A different type of problem results from undersampling of the specimen data. This situation is caused, as is the case for oversampling, by a mismatch in the partitioning mechanisms of the imaging sequence. The mismatch occurs between sampling frequency and resel size (resolution), and involves spatial frequencies in the data that are higher than can be accurately represented by the sampling rate. Undersampling typically occurs at lower microscope zoom settings for which the pixel size is larger than that specified by the Nyquist criterion. In addition to smaller features being completely missed by the sampling, other features may appear in the image that are not present in the specimen. This phenomenon is possible due to a process known as aliasing, in which specimen features take on an entirely different character in the image than they actually have in the specimen. In effect, they appear under an "alias", or false identity and are often masqueraded as spatial frequencies that do not exist in the specimen.
The process is illustrated in Figure 7 in which specimen features of 3-per-micrometer frequency are sampled at a frequency of 2-per-micrometer. The sample partitioning misses entire cycles of the specimen data, and outputs a 1-per-micrometer signal that does not exist in the specimen. The aliased image results from the undersampling mismatch between the resolved data and the detector characteristics. When actual features are missed by so-called "blind spots" produced by too-large pixel size, the aliasing may cause features to appear that are larger, smaller, or in different locations than they are in the specimen. Once the sampling has occurred, there is no way to determine which image features are real and which are artifacts.
In a situation such as the one illustrated in Figure 7, since specimen features of this size cannot be accurately rendered at the chosen sampling rate, either the sampling rate must be increased, or some form of filtration should be employed to eliminate frequencies that are beyond those that can be dealt with by the system (those exceeding the Nyquist limit). Sampling at greater than 6 cycles per micrometer would satisfy the Nyquist criterion, and accurately reproduce the specimen features, but if this is not possible, the most practical solution in most cases is to adjust the microscope zoom setting to provide a match between the sampling and resolution mechanisms. If a sufficient number of pixels is not achievable for proper representation of the specimen features, the resolution should be limited, or degraded, optically and/or electronically before partitioning of the data by sampling.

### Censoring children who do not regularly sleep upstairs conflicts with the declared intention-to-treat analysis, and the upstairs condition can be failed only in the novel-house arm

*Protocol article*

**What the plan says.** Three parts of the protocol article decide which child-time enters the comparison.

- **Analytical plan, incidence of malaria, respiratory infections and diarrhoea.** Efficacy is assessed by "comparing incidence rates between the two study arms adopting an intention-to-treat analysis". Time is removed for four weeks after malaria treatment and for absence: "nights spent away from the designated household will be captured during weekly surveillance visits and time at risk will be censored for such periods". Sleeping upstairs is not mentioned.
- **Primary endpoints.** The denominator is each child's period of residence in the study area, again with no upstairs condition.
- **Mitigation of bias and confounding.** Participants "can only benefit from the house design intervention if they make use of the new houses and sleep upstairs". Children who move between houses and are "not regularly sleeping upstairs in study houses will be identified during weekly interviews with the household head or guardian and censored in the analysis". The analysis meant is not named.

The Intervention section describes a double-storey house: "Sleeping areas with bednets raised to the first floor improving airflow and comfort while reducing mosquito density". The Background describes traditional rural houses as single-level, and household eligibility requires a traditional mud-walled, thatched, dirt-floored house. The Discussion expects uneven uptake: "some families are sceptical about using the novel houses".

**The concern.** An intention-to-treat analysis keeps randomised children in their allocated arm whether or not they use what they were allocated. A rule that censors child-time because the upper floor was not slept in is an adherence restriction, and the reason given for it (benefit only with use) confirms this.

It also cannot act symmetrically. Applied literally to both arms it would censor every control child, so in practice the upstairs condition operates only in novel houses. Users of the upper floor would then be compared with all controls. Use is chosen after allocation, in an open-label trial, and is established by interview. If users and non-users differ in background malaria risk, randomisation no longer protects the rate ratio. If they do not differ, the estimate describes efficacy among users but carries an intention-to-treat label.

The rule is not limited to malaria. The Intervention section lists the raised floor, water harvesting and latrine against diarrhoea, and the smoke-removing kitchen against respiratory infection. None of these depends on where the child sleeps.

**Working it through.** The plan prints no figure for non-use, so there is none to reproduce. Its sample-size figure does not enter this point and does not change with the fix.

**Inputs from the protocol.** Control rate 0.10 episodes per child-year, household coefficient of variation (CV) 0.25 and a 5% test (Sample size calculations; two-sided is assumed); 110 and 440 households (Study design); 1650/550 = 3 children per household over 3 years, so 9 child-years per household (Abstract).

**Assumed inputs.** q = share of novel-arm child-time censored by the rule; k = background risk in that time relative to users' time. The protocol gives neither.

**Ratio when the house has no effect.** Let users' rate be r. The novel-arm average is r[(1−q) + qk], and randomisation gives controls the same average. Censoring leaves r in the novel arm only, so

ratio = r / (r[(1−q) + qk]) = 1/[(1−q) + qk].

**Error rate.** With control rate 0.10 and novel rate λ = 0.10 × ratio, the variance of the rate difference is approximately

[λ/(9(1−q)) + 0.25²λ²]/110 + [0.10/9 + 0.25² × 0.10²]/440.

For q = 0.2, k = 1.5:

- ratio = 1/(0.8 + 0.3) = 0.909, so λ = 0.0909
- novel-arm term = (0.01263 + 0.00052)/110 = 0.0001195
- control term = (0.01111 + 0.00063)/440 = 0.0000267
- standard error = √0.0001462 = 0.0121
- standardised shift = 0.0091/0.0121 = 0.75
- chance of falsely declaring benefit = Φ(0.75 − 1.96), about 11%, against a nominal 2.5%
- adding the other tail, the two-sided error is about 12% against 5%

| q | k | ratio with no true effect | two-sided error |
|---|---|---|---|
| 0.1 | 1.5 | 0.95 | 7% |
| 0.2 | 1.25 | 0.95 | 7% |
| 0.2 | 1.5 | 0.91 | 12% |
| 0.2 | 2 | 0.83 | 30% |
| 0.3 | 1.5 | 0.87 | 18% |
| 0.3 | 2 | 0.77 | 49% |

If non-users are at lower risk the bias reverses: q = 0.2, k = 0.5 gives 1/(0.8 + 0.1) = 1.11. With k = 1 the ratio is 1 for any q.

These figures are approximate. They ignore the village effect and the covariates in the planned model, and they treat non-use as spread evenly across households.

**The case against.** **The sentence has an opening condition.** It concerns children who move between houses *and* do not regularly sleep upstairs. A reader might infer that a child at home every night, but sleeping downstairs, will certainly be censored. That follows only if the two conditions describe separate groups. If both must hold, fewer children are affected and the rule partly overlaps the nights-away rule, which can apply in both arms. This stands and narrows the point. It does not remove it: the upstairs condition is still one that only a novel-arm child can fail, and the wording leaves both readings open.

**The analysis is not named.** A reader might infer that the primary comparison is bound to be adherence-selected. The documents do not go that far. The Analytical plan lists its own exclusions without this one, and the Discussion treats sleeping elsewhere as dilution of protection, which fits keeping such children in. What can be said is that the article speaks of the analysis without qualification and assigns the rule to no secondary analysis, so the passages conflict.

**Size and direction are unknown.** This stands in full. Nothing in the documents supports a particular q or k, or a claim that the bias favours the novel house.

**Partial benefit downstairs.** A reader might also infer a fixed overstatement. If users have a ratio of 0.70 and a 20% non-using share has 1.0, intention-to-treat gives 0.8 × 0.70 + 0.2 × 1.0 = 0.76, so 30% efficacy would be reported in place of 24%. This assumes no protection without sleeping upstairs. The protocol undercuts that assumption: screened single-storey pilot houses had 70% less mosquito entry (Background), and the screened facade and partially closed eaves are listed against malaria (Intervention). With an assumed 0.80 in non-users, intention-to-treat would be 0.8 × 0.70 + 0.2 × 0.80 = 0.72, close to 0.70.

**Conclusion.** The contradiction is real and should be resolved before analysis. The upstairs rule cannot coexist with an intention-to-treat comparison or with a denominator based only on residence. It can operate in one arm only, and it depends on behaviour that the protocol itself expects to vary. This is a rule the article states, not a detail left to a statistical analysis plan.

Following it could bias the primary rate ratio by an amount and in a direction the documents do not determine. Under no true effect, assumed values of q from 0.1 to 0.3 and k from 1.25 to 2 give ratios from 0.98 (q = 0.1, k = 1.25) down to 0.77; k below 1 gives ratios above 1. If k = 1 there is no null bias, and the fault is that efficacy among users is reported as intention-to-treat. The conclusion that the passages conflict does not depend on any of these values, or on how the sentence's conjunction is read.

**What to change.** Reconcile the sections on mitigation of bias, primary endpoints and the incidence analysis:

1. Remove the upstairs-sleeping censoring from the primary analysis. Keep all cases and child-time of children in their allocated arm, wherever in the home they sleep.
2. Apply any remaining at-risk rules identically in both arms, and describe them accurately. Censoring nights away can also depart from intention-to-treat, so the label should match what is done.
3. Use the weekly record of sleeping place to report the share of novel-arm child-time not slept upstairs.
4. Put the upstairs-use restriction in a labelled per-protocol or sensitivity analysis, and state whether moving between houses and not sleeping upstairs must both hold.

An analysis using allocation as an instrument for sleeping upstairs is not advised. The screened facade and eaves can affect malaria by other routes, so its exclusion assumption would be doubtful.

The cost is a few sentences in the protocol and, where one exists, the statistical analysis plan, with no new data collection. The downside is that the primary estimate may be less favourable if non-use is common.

A popular method of limiting optical resolution is to employ smaller numerical aperture optical components, or to underfill the rear focal plane of the objective to reduce its effective numerical aperture. The chief disadvantage of this approach is that it reduces light collection efficiency, and the consequent increase in specimen exposure time (for image acquisition) risks greater damage to sensitive specimens. Another mechanism of degrading resolution to match sampling properties is to utilize larger pinhole diameters (or other optical methods) to increase the effective size of the source disk beyond the diffraction-limited spot size. This technique has the advantage of degrading both lateral and axial resolution in a linear manner, while numerical aperture changes affect axial resolution quadratically. In either case, the confocal microscope retains its optical sectioning capabilities and characteristic sampling flexibility. Additionally, it is commonly suggested that when detection systems, such as single-channel photomultiplier tubes are used (in which the pixelization of signal is not inherent to the detector), the sampling resolution should be degraded electronically as well. For a given sampling rate, an integrator can be employed ahead of the analog-to-digital converter to limit sampling of the signal voltage to the Nyquist-specified rate.
It is important to be able to operate the microscope with spot sizes consistent with the specimen and fluorophore properties, and appropriate to the requirements of the experiment. Ideally, the instrument should enable operation at both the diffraction-limited configuration, and at larger spot sizes. There are a number of experimental situations in which it is desirable to intentionally operate the microscope at less than its diffraction-limited resolution by breaking the rules pertaining to focal spot size, pinhole diameter, and sampling frequency, but the operator should always be aware of the circumstances justifying these deviations.